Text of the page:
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6-17-09 004_edited-1-2
 Trip 4 Epilog - Part One

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11/27/12, Valley Falls, OR - My fourth journey of travel by horse and wagon was undoubtedly the finest trek I have ever made.  As the wagon rolled through the grandeur of the American West, I experienced the trip of a lifetime. With beauty, hardship, challenge, danger, and triumph, it had all the ingredients of a first class adventure. Coupled with an incredible amount of really good people that I met along the way, the past few months have been the most outstanding ones that I have ever experienced.

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The lads enjoying a little midday snooze in their paddock.

Originally, I had planned on making a grand loop around the west, and ending the journey where I started, in La Garita, CO. But, upon reaching Arizona, several factors came together that indicated it was time to end the journey earlier than originally planned.  The fender bender that I had near Lake Havasu City, AZ acted more as an impetus to stop, rather than a reason to do so. After traveling 2800 miles in 6 1/2 months, both the horses and I were weary of the road. The two Belgians had neck sores that needed a few weeks of downtime to cure.  With fast traffic, poor shoulders and inattentive drivers, the roads were some of the most unsafe ones that I have traveled. On top of that, Arizona has a silly law that requires me to either travel fully on a shoulder, or fully in the traffic lane. Since most road shoulders are narrower than the wagon, I would normally have to travel in the same lane as vehicles going 75 mph. Just prior to the fender bender, there were two occasions where cars swung way out to pass the wagon and almost went head-on with a vehicle traveling in the other lane.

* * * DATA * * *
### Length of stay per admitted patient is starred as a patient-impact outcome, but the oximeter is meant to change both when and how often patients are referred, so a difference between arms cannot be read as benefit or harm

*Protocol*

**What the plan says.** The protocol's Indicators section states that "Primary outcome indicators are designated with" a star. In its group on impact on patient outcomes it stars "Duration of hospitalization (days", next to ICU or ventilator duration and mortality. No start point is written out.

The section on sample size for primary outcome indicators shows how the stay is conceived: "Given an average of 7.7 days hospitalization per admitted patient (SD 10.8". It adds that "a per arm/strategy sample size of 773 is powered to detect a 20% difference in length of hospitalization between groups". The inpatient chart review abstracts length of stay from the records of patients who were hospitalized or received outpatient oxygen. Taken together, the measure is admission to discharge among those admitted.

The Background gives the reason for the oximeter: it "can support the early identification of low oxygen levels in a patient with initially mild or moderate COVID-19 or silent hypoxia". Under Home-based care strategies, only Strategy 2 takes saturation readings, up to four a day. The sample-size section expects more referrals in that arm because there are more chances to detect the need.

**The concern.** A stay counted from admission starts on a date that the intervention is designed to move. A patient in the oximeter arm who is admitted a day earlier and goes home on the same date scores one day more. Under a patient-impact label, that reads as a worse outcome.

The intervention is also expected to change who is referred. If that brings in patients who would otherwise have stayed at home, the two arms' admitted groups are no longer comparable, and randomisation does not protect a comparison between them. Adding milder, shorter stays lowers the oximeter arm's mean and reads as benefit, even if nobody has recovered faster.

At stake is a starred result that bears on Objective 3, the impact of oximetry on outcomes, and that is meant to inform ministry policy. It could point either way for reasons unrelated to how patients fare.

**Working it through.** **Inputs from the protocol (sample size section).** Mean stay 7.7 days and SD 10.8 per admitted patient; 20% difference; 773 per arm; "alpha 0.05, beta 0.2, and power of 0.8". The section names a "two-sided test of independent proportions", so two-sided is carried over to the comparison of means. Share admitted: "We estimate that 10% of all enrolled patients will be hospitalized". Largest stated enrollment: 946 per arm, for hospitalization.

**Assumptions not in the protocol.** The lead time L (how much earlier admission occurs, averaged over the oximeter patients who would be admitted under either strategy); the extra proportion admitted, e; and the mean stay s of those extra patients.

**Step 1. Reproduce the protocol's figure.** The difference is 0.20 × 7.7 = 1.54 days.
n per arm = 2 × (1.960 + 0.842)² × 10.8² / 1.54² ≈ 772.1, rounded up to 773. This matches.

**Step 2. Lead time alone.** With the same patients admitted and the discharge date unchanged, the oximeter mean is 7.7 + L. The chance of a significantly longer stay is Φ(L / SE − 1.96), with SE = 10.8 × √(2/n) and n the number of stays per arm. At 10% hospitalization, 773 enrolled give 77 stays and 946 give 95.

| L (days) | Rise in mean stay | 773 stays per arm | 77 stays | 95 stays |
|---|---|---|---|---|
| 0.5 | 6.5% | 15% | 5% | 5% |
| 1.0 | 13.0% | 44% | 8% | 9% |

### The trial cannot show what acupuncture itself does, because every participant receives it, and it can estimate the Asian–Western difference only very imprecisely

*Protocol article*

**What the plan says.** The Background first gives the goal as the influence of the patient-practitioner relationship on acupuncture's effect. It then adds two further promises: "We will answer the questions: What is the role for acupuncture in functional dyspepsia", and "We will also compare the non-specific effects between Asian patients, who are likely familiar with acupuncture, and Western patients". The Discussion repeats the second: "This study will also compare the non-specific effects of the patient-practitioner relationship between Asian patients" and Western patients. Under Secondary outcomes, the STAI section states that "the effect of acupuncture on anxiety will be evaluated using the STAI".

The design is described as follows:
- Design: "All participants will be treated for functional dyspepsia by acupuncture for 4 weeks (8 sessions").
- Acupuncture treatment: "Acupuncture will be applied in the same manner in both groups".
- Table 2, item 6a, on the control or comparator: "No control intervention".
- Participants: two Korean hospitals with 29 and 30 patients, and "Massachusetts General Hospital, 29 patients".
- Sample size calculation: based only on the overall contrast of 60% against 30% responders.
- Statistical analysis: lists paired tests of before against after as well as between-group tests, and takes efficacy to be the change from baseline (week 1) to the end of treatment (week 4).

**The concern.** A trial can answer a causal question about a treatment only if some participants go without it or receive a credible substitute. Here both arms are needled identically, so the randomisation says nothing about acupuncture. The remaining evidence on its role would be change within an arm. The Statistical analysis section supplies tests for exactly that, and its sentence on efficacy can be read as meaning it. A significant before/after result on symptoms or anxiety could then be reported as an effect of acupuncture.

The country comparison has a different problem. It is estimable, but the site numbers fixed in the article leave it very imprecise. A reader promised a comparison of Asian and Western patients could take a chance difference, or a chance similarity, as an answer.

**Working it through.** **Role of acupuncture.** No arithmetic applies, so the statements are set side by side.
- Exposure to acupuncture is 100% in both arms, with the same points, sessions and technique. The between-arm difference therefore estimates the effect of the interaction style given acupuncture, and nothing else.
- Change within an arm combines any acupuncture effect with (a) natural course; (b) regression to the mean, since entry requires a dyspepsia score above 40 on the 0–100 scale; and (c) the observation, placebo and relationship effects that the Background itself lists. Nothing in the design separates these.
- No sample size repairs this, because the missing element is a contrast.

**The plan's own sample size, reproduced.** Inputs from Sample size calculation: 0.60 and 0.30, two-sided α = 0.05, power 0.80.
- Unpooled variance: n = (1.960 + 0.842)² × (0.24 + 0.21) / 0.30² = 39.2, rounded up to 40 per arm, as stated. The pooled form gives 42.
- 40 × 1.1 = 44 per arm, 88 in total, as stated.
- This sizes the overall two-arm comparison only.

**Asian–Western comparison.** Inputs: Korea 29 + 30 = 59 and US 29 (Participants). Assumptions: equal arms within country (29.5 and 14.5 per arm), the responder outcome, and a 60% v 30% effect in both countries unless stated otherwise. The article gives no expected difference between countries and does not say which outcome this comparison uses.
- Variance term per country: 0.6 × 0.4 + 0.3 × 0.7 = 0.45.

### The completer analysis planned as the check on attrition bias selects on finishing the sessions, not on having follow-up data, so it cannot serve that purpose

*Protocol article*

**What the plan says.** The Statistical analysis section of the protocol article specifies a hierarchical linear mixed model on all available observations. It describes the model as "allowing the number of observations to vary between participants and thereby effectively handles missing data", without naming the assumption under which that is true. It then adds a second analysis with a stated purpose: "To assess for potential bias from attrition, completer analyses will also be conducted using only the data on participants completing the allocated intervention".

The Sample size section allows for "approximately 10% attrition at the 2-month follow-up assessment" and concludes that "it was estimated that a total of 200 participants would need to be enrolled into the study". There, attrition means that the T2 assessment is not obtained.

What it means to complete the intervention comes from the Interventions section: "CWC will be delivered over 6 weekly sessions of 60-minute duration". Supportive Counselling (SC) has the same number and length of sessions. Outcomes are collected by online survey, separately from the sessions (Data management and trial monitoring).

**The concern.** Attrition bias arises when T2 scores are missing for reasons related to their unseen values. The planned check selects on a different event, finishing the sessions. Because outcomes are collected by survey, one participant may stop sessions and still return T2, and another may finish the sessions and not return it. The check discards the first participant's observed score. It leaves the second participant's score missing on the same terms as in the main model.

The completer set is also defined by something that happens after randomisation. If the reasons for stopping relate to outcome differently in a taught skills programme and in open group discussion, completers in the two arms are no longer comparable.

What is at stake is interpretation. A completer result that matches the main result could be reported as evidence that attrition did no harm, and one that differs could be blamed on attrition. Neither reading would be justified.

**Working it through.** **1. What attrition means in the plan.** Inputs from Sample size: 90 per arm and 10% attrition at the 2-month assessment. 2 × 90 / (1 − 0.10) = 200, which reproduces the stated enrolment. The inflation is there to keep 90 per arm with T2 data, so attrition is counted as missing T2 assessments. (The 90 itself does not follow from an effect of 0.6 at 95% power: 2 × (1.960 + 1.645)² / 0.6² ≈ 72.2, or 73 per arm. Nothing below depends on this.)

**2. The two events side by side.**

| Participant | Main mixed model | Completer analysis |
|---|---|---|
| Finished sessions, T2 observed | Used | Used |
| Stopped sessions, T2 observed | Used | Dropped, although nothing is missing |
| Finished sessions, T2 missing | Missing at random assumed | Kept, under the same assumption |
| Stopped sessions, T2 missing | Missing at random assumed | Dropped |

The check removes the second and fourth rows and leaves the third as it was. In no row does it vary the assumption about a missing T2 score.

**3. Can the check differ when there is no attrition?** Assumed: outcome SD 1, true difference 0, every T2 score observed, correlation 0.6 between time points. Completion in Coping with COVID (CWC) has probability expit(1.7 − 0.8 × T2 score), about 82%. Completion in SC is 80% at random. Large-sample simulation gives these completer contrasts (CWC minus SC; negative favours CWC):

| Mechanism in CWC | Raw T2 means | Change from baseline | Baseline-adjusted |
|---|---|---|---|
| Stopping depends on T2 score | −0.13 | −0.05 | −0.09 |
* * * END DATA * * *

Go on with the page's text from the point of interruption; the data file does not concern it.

I could have had a lot more fun on this trip.  But, I said to myself - ďIíve had enough fun. Itís time to call the journey complete and end it on a positive note.Ē (I donít consider the fender bender a negative note - just a speed bump along the way).

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Jacquieís great place here in Valley Falls.

Tomorrow morning, I fly back to Colorado to pick up my truck and belongings. After that, Iím off to Arizona to put the wagon on a trailer and haul it up to Oregon. If things go like I plan, I should be back here in Oregon Monday.

On January 7, 2013, I start a short term, contract job at the Fort Calhoun Nuclear Power plant, near Omaha, NE.  This is the same facility that I worked at twice, between Trips #3 and #4.

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Some tired horses, enjoying some well-deserved downtime.

Iíve already had some inquiries on what I have planned for the next journey. All I can say right now is - I still havenít pulled shoes off the horses from the last trip. Before I go traipsing off somewhere, Iím going to enjoy a little downtime.  In the meantime, Jacquie and I live in the midst of some the most beautiful ĎGodís Countryí on the face of the earth.  I foresee a summer with several horse-packing and wagon camping trips.  Iím also exploring teaching horses and people the art of driving.

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Doc, taking a little nap, with the Abert Rim in the background.  At 2,500 feet high and 30 miles long, this Rim is the longest and one of the highest fault scarps in North America.

In a week or two, Iíll post another Epilog for Trip #4.  Take care,  Bob